To get the best results of a garden, it is important to pay attention to the seasons as weather can have a considerable impact on garden maintenance and growth. Each season needs different types of care for plants and some plants are more suited to certain climates. This article is a rough guide on how to care for your garden season by season and get the most out of your plants all year long.
When the weather is warmer and the sun is at its strongest, it is still possible to have a flourishing and functioning garden. The key to taking care of your garden during summer is adequate watering for reliable gardening. To get the most out of watering your plants, do so in the morning and evening. Don’t water plants during the day when the sun is at its peak as the water can act like a magnifying glass effect on the leaf and plant foliage and burn through.
Add some nutrients such as seaweed or potassium to the water so that the plants don’t become mineral deficient. It is also a good idea to aerate soil so that it soaks up the water and retains moisture better. This is important for good lawn care and lawn maintenance.
This is undoubtedly the best time of year for your garden to come alive. During this time, fruit trees flower, buds flourish and the soil warms up enough for planting of new annuals. Because there is so much growth happening in spring, it is a recommended time to fertilise the garden which helps with garden maintenance.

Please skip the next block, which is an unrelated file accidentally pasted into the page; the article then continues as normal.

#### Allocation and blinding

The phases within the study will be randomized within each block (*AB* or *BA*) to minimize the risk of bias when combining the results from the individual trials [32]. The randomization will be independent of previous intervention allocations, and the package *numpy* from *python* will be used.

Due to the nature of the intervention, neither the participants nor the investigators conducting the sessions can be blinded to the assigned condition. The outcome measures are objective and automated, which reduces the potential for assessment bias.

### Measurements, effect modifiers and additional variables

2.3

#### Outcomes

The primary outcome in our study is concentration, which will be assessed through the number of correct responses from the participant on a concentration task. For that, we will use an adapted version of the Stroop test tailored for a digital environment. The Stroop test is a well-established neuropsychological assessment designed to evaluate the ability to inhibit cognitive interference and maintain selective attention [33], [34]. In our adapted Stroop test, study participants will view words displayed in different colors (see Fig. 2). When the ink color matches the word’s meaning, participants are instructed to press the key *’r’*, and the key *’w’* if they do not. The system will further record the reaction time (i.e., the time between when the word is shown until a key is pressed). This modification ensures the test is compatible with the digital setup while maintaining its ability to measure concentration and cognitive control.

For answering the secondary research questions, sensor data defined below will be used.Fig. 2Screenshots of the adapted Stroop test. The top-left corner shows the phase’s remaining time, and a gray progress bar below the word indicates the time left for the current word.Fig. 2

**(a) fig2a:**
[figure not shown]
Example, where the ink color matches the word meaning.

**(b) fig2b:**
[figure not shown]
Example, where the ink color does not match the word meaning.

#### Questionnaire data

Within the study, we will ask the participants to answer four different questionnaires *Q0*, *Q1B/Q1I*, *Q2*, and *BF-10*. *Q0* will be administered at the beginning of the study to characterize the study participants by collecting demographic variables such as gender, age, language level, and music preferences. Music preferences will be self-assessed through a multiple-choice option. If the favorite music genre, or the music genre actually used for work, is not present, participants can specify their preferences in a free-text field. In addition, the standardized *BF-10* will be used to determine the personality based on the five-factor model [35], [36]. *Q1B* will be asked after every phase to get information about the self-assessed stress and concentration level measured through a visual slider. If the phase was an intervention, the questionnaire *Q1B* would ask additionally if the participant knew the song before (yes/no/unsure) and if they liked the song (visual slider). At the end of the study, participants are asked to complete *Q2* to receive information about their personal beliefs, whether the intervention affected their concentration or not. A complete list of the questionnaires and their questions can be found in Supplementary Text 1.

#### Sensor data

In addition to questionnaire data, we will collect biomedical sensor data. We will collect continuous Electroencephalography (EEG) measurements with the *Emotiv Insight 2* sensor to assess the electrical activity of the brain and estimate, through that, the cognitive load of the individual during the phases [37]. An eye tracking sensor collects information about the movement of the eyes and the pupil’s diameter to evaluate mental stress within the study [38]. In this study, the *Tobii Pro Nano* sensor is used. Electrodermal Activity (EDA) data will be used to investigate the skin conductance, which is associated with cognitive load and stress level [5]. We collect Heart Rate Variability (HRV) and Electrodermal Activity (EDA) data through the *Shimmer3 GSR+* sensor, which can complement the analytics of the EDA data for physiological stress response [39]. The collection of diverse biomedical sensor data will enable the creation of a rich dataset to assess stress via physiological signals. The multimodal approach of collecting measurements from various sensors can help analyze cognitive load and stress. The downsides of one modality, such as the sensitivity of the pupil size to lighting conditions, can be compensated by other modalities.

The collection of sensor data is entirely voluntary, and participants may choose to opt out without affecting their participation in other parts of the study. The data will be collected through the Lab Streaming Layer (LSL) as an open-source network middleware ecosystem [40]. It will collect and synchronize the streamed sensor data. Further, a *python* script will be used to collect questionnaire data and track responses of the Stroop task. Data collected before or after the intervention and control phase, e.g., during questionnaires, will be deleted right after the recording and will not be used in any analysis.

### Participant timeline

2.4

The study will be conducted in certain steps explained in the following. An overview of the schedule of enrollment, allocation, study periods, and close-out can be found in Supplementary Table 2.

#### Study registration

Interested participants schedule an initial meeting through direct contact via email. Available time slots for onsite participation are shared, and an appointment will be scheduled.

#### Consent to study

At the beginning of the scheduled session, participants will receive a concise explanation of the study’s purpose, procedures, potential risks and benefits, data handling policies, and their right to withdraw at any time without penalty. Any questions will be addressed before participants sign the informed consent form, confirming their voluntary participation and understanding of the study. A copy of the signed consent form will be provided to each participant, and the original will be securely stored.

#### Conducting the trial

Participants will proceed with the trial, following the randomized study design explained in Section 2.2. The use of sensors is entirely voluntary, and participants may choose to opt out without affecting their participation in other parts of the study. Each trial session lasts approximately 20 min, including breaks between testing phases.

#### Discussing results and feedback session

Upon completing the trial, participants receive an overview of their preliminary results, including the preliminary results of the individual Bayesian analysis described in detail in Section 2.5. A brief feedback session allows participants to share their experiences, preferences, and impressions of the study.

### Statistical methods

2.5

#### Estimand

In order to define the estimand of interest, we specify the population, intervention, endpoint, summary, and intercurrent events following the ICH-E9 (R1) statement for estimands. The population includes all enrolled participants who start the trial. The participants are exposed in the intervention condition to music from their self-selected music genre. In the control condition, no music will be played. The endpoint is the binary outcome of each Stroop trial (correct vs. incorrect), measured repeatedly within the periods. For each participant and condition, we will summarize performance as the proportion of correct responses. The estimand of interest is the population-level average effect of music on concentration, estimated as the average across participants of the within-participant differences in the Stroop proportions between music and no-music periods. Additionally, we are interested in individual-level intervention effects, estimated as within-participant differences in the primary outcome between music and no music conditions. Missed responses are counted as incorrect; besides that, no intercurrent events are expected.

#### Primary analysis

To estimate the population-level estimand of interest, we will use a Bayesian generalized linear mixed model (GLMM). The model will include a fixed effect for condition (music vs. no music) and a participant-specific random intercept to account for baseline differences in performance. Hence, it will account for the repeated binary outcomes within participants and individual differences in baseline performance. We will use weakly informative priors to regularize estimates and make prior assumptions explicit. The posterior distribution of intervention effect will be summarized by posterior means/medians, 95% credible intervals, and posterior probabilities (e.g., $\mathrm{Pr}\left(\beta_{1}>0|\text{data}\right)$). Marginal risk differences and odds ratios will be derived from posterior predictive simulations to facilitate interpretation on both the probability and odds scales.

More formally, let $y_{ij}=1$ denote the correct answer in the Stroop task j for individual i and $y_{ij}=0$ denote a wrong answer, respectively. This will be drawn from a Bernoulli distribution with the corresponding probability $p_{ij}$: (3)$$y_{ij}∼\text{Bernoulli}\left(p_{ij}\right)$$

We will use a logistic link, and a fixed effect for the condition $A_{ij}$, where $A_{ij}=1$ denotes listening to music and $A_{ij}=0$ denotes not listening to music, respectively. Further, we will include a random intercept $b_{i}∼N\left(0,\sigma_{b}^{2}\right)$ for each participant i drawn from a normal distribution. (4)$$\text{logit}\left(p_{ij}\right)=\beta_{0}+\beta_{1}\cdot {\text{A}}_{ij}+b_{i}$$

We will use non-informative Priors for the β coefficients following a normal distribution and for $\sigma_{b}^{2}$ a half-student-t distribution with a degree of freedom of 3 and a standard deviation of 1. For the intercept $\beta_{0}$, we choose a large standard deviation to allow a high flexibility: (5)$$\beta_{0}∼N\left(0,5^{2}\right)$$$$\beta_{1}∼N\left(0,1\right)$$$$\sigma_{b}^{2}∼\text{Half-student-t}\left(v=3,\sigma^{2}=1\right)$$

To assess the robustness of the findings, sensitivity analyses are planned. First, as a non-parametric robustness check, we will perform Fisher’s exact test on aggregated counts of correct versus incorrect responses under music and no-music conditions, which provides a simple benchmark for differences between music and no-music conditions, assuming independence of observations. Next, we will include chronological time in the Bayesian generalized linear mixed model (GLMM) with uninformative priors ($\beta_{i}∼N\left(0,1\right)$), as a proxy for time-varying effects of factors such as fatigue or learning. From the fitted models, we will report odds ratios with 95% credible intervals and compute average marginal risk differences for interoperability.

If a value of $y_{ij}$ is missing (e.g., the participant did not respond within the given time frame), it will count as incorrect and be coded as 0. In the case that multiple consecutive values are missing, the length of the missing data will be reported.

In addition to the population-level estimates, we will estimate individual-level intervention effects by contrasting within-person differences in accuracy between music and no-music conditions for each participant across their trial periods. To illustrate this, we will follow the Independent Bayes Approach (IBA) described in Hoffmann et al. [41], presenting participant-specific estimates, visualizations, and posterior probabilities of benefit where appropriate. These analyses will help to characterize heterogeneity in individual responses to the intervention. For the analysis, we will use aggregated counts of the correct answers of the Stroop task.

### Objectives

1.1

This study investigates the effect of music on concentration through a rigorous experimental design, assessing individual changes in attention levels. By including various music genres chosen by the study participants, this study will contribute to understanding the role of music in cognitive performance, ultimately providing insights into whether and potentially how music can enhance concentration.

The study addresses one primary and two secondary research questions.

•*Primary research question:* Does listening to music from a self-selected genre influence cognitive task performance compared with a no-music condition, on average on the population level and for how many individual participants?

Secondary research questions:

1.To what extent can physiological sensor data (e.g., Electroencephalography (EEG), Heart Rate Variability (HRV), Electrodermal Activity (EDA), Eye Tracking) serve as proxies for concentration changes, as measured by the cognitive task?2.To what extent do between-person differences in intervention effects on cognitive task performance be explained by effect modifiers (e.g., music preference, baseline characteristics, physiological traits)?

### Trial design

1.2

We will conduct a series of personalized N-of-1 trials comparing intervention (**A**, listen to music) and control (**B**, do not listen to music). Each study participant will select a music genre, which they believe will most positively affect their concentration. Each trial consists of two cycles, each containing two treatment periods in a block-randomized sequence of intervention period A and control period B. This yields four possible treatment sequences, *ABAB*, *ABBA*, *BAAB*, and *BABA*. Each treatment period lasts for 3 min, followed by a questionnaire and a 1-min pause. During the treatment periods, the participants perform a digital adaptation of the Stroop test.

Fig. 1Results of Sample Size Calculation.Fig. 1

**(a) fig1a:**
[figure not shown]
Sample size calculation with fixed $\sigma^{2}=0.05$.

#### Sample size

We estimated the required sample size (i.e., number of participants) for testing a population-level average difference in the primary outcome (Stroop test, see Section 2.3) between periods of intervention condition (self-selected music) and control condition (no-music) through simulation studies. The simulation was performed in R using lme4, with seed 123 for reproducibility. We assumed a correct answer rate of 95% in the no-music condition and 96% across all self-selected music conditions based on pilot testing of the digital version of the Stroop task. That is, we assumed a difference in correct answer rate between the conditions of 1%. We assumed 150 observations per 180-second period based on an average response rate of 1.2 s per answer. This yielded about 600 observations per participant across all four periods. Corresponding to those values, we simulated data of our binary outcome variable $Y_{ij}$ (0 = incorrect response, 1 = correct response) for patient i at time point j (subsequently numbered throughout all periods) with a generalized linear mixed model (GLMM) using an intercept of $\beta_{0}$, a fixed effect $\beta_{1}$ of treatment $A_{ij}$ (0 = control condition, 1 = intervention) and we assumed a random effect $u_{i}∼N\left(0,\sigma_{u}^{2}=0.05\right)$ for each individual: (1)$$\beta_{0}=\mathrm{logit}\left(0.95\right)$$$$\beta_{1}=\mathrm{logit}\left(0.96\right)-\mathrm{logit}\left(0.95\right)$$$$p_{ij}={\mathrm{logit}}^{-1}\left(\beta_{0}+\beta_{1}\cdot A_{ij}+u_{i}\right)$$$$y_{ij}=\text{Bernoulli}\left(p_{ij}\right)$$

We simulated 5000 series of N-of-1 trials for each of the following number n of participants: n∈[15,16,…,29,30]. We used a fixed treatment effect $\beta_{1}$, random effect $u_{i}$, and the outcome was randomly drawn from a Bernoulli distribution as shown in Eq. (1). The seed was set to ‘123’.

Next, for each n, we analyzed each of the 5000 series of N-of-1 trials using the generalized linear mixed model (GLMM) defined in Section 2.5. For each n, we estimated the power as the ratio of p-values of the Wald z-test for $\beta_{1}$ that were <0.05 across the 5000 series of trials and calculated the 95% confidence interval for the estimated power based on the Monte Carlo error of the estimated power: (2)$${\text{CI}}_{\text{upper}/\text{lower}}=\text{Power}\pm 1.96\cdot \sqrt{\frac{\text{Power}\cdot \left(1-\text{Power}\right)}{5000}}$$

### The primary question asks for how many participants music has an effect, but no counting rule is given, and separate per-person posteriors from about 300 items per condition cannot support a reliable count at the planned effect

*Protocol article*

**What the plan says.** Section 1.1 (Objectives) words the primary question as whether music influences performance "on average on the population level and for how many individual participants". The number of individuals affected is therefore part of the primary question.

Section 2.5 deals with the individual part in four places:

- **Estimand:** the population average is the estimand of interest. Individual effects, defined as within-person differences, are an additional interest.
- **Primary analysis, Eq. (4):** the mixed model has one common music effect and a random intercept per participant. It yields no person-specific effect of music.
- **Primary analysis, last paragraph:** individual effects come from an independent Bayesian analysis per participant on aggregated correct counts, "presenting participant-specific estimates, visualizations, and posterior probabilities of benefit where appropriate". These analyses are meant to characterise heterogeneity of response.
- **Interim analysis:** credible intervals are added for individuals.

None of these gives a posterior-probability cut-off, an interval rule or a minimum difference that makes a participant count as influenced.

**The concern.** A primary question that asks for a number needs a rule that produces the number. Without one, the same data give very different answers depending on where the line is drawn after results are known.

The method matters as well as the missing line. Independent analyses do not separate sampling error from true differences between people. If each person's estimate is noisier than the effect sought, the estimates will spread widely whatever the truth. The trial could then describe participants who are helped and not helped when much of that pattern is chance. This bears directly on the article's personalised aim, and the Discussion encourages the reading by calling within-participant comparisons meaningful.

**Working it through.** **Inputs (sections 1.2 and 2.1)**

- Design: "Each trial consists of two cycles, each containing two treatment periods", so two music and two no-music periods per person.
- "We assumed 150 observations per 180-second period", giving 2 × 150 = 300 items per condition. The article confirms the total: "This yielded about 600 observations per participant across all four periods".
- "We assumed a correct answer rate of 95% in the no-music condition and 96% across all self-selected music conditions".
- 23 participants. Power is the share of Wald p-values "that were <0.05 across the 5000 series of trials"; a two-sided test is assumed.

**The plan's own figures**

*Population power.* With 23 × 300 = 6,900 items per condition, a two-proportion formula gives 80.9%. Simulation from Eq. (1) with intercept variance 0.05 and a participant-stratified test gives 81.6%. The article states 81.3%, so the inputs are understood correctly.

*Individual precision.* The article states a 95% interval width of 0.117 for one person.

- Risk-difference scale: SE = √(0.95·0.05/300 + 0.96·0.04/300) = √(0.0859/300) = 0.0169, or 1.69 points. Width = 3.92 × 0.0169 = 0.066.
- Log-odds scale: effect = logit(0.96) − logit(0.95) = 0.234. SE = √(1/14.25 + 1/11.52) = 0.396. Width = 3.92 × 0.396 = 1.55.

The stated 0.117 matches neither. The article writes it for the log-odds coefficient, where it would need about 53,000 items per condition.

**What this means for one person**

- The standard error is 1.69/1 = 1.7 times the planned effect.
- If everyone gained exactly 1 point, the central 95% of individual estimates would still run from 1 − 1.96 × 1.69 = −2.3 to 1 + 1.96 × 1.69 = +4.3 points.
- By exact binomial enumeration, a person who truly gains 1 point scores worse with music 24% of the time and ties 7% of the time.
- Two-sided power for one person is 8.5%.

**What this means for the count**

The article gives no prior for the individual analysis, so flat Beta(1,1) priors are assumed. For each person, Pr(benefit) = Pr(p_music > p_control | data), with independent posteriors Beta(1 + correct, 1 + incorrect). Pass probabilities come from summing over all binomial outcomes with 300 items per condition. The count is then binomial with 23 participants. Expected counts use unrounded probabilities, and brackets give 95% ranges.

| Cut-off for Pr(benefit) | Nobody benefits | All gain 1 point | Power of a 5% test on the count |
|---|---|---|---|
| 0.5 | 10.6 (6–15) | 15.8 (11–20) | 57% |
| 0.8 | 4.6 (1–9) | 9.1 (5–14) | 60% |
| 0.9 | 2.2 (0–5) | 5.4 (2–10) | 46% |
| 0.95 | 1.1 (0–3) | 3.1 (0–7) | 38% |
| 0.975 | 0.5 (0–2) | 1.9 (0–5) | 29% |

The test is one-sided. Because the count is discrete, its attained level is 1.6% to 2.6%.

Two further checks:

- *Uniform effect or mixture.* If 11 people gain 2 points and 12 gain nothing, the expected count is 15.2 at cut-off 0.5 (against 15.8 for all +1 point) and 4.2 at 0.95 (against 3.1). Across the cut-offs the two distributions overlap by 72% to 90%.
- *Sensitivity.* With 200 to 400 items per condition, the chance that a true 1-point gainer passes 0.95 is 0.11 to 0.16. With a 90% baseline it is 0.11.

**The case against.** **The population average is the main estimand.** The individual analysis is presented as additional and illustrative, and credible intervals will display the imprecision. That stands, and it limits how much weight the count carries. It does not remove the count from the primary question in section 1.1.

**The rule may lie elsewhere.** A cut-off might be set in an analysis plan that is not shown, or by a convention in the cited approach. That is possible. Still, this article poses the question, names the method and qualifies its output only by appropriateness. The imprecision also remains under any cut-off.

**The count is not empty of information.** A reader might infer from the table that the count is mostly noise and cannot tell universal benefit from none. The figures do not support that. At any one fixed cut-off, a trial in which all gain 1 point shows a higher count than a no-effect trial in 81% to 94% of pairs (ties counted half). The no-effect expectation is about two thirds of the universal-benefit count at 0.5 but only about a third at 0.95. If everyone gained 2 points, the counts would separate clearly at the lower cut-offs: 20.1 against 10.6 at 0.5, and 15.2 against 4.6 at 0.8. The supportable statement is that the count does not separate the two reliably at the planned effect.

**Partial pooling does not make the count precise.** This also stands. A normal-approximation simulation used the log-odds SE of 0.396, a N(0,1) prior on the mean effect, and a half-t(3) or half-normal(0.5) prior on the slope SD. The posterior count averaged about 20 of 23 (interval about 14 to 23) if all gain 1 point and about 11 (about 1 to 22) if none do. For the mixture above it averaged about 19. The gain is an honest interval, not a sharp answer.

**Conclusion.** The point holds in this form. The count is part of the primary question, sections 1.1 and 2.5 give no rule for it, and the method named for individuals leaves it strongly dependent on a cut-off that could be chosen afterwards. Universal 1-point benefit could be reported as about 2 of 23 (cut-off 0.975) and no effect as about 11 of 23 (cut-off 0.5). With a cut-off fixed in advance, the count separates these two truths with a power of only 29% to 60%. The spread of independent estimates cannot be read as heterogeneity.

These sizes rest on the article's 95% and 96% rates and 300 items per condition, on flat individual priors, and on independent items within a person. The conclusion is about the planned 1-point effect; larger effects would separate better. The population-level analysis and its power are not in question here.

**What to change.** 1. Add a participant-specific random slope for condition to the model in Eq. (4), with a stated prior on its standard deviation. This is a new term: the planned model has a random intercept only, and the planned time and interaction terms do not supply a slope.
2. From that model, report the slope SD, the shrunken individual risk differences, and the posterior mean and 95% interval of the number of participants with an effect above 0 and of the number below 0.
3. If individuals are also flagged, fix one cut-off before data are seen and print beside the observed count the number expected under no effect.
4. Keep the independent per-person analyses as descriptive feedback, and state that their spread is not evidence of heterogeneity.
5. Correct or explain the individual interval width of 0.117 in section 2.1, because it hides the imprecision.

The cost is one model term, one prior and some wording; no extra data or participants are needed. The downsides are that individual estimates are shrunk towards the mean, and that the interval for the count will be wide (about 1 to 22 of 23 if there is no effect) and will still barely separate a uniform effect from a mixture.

Try to avoid high nitrogen fertilisers that promote soft and sappy plant growth. Rather, use slow releasing organic fertilisers such as chicken and cow manure to make the soil rich and healthy.
As the weather cools down slightly, it is an ideal time to plant herbs. Culinary herbs such as parsley, dill, coriander and chives grow at an optimum rate at this time and perfect to start growing in preparation for winter.
With all the autumn foliage falling from the trees, this will be perfect starting garden compost. Layer the compost with vegetable scraps from the kitchen and add the leaves to create an enriching fertiliser to keep soil healthy as the weather gets colder.
Autumn is also a recommended time for pruning and trimming summer perennials. Plants that blossom over summer begin to tire and wear out in autumn so need to be cared for. Cut off any dead plant materials and remove flowers that look old and weary. It is not a good idea to put dead or diseased plants in the compost; they should be put in the bin.
As the cold hits, you need to protect your garden and plants from frost and chilly wind factors. For very cold areas prone to snow, it is suggested to have a greenhouse or cold frame. Flowers and vegetables do need to be covered, but the covering shouldn’t touch. Do not wrap plants in plastic as this can damage the foliage. Rather a material covering a few inches above the plant, secured with stakes, is ideal to protect them from wind and rain.
Ensure the soil is well maintained and fertilised regularly during the colder months. This will keep the roots and buds healthy for spring time blossom and planting new seedlings. Keep in mind that winter can be ideal for growing certain vegetables such as lettuce, cabbage and potatoes so these are good to have planted in the garden.